Christopher Clemons was at a loss for words.
Nestled snugly in his arms, a puppy named Cena looked up expectantly as Clemons struggled to find the right words to express his gratitude. The young Golden Retriever gazed at his new owner unwaveringly as the pair stood in a conference room at West Middle School on Nov. 21.
Clemons had only officially had the dog for a matter of minutes, but the bond between the two was immediately clear.
"No words can express how I feel right now," Clemons finally said, adding that he and Cena were already working out some critical commands. "We're already doing such a good job. We've got 'sit down' covered."
Clemons and Cena will have plenty of time to supplement that training, thanks in part to the West Middle School community. The school recently raised $3,500 in a single week for the nonprofit Veteran's Puppy For Life, an organization dedicated to connecting veterans with post-traumatic stress disorder with puppies. West Middle School students sold special dog tags to raise the funds, and the entire community responded without hesitation. Puppies For Life covers the costs of adoption, healthcare as well as training for vets looking to connect with a new best friend.
It was the second year that the school had partnered with the organization as part of a wider "Operation Gratitude" movement that began more than 10 years ago. Andy Burns and Sarah Whitley, eighth-grade social studies teachers, have played a key role in organizing the school's push to properly recognize and give back to local veterans.
Partnering with the Puppy For Life nonprofit offered a particularly powerful way to achieve those goals, Burns and Whitley said. Last year's ceremony was a testament to the benefits of the organization's work – in addition to the benefits the campaign offered on lucky vet and one lucky puppy, the fundraising push left students, teachers and community members with a desire to offer similar gifts to another vet in need.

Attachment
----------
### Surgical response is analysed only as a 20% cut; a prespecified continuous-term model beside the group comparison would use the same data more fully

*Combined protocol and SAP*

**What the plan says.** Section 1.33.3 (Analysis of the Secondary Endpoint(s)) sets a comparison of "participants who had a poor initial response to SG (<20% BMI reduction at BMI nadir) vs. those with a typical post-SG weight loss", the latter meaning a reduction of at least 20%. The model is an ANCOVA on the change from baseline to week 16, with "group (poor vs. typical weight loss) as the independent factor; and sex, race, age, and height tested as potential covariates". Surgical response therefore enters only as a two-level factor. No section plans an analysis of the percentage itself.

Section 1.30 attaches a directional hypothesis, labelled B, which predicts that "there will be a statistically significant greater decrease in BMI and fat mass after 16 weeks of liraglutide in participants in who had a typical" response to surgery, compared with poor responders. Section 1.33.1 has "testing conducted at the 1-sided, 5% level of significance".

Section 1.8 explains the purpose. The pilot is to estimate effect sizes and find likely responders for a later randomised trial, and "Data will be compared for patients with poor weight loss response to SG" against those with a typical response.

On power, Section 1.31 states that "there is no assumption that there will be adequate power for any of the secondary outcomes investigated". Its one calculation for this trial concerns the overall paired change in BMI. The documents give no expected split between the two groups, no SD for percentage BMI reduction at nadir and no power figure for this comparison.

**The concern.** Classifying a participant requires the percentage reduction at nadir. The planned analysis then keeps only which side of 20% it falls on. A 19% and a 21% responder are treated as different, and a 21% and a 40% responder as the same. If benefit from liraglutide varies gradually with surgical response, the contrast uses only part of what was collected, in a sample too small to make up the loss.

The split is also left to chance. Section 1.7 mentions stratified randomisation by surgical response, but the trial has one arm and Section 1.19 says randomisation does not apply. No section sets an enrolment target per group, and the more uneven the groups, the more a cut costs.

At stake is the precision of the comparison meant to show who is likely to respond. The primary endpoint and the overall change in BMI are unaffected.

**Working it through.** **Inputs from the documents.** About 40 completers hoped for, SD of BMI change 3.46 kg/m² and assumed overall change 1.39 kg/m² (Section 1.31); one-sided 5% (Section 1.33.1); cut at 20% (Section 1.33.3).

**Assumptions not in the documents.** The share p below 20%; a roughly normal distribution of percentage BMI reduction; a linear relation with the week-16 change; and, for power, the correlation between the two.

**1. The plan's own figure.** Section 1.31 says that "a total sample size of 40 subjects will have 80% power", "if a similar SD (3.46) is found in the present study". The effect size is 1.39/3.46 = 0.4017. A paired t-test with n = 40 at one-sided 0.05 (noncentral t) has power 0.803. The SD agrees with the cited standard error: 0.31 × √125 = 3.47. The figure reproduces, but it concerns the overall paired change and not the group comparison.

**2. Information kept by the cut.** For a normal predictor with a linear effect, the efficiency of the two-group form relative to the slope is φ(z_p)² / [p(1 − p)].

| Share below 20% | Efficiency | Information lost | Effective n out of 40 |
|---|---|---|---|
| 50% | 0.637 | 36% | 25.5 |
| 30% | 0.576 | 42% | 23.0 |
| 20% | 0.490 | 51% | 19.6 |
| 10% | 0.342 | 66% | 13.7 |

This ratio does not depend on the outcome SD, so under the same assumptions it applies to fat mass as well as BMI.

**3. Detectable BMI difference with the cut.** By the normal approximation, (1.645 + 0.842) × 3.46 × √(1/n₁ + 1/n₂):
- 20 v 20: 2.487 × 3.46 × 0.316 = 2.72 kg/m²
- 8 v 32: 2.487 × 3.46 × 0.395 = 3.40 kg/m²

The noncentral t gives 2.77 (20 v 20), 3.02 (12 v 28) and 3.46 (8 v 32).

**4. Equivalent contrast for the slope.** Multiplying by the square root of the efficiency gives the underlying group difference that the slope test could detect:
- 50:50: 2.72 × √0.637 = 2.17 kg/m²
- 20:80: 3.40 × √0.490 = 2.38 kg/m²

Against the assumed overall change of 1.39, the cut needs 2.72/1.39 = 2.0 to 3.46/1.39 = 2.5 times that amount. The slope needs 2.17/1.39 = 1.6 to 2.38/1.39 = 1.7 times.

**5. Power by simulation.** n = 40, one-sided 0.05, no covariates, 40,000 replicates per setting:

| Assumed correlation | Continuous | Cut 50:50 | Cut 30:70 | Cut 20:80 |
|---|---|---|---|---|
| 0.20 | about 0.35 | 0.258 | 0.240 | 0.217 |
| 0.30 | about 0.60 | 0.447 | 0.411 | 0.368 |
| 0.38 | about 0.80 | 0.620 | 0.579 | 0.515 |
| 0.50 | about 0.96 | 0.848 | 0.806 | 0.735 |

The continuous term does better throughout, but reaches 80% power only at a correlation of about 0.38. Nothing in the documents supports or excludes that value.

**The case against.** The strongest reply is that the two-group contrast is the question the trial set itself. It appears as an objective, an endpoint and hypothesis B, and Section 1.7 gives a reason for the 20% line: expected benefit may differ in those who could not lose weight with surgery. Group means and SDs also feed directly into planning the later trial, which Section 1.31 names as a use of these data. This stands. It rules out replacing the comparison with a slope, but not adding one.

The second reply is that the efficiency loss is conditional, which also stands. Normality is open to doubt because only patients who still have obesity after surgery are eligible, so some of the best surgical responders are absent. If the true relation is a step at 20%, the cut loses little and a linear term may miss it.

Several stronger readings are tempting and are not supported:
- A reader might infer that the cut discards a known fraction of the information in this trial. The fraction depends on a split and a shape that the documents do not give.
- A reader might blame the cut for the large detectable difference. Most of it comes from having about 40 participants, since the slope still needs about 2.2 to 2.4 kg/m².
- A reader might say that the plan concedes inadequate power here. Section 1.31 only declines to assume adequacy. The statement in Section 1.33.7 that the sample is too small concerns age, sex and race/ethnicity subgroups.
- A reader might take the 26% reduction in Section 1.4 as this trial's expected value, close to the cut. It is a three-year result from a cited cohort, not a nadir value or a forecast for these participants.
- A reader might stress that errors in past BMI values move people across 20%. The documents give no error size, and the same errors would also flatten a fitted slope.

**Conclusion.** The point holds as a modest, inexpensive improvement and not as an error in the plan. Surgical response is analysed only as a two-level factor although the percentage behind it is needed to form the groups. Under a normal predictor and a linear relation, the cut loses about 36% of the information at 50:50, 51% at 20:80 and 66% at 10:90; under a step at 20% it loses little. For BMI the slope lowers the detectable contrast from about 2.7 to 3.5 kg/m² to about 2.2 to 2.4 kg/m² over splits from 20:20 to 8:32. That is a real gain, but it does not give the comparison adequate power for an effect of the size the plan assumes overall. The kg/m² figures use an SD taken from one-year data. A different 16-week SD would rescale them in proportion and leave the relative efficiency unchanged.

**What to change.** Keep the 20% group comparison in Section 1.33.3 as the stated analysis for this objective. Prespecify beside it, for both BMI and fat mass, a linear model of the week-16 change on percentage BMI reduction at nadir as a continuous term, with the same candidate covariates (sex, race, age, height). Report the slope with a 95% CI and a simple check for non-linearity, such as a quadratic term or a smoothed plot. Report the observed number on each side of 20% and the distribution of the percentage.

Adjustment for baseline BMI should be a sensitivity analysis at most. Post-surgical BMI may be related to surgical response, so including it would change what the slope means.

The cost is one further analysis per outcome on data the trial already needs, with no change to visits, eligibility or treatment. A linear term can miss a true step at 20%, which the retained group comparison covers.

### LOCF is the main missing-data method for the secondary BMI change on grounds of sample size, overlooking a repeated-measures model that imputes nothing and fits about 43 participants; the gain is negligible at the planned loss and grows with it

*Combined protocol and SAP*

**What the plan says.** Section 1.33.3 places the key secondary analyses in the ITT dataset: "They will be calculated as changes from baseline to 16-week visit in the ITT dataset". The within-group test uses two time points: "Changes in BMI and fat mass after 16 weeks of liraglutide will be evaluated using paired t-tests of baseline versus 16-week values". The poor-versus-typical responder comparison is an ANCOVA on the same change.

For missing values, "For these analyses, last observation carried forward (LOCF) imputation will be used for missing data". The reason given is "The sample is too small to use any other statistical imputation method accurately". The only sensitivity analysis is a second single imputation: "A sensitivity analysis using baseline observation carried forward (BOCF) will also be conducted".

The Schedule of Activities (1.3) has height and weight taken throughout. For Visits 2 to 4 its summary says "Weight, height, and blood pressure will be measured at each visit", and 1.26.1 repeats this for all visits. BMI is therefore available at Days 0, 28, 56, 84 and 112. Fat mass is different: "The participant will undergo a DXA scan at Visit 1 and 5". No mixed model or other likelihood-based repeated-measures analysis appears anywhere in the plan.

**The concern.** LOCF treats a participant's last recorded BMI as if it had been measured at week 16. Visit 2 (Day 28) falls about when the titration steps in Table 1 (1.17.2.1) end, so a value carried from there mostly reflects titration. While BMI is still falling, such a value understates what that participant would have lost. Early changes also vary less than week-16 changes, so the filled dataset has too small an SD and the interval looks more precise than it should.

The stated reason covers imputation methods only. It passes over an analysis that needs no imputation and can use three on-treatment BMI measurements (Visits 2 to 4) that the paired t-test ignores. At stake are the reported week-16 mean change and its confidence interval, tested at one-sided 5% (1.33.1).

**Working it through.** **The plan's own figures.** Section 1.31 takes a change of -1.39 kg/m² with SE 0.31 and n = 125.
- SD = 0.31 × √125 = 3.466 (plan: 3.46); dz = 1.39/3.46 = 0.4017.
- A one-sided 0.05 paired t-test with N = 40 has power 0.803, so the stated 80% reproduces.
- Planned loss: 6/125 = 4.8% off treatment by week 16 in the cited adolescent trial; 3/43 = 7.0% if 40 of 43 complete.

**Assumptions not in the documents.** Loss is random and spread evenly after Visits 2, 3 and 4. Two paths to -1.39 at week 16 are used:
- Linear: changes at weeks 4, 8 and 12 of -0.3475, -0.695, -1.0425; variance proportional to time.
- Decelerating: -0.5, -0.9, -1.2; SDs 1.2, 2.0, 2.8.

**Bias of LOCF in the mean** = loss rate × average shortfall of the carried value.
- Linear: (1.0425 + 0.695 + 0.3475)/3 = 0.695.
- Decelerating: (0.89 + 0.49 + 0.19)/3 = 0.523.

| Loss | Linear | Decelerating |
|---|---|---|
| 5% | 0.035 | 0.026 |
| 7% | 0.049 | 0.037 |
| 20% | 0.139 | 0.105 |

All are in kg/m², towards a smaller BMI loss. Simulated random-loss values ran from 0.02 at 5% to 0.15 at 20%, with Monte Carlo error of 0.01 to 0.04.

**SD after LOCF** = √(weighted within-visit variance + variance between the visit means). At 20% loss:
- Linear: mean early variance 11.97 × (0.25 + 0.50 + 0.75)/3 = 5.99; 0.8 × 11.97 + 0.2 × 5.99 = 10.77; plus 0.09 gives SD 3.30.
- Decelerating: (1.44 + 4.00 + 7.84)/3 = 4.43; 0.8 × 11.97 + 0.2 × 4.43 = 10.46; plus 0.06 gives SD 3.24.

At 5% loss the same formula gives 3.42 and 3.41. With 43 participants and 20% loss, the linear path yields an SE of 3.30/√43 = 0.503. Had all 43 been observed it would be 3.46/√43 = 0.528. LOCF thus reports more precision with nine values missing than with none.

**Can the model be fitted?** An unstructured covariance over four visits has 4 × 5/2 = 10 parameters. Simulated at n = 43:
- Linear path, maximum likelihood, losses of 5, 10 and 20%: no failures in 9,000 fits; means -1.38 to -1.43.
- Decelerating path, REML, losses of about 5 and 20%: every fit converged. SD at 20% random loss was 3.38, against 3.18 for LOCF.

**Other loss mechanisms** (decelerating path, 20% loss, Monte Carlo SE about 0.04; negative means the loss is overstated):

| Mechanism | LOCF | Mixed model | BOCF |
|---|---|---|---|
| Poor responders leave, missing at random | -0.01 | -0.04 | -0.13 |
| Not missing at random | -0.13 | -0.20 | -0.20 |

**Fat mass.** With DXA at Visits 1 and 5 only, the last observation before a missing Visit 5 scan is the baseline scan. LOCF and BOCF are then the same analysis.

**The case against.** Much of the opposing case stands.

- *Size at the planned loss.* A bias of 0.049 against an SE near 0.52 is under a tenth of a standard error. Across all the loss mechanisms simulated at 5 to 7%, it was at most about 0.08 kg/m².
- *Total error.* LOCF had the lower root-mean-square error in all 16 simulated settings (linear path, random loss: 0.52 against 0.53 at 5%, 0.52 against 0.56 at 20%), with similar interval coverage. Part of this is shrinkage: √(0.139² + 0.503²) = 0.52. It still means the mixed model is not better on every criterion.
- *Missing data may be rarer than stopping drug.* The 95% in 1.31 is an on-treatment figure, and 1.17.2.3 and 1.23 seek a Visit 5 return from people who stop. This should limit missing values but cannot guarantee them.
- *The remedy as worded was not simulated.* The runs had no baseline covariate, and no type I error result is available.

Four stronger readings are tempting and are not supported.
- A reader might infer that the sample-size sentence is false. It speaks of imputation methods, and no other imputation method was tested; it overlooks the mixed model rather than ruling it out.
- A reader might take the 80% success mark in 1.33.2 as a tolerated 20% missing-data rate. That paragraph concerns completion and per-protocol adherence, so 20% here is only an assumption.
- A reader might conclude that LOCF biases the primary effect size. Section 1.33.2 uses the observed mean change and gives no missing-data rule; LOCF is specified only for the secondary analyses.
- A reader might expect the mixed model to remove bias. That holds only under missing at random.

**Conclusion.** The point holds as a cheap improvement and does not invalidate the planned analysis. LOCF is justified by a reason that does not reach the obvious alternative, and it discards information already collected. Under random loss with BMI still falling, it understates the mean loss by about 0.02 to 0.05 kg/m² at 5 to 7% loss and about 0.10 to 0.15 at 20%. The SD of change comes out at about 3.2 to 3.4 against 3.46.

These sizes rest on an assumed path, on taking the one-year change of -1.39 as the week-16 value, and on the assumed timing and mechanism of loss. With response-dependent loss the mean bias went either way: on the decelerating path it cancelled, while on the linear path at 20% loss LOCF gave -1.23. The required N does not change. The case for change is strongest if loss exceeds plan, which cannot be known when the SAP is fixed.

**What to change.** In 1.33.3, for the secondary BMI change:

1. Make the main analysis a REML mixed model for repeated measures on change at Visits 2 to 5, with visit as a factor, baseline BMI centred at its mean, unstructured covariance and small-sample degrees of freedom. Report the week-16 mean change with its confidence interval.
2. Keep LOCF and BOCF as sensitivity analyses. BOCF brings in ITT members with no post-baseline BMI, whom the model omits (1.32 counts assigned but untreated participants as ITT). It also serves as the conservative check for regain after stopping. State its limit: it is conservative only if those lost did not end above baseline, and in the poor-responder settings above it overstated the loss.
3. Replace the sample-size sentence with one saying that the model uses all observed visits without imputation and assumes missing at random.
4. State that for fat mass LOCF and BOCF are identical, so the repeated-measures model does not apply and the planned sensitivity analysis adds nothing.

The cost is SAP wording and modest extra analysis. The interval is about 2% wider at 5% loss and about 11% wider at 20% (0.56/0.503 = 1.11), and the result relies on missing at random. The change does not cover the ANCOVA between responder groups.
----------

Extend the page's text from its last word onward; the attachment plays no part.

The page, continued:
"Last year's recipient was able to join us for several activities – Veterans Day, of course, and Memorial Day at the end of the year," Whitley said. "She just noted several times how much the puppy has helped with her anxiety and how much it's changed her life."
That kind of positive impact is at the heart of the Veterans Puppy For Life organization, according to founder Frank Griggs. Griggs said that fundraising efforts like the one at West Middle School make the organization's work possible, and the end results are a renewed sense of purpose and openness for veterans in need of healing.
"You'd be amazed at the transformation that takes place … Most of these veterans, when they have PTSD, they isolate, they stay away from society, they're hypervigilant. They become more of a hermit," Riggs said after the ceremony at West on Nov. 21. At his side was his own grown Golden Retriever Bo. "Our program helps them step back into society, using the puppy as the instrument to get them back into talking to people again and going into public places again."
The impact was clear as Clemons and Cena interacted with West Middle School students. Clemons sported a broad smile as kids lined up for their turn to say "hello" to the new puppy. Sixth-graders Molly Grantz and Hudson Harris, seventh-graders Alia Paris and Soren Angeline, eighth-graders Veronica Mack, Emma Elwell, Nathan Erickson and Stella Bailey were among the dozens of students who interacted with dog and owner alike.
"With other service dogs, you cannot greet the dog," Griggs said. "We want our dogs to greet people, because that helps veterans start interacting with the public. Everything we do is geared to creating that interaction back with society again."
Even as the fundraiser helps veterans like Clemons reconnect with the world, the effort has a different benefit for the entire West Middle School community. Like the other hundreds of tributes and ceremonies that take place across the Cherry Creek School District during its annual Veterans Week celebration, this show of community support offers an important, tactile lesson for those looking to learn about the true meaning of service and sacrifice.
"This school wants their students to understand that there's more to life than just the school itself," Griggs said. "There's a sacrifice that's been made … That's something that people need to perceive, that freedom isn't free. There are a lot of people with PTSD, people we call 'the invisible wounded.'
"I'm utterly amazed at how fast they were able to raise the money," he added. "It's phenomenal."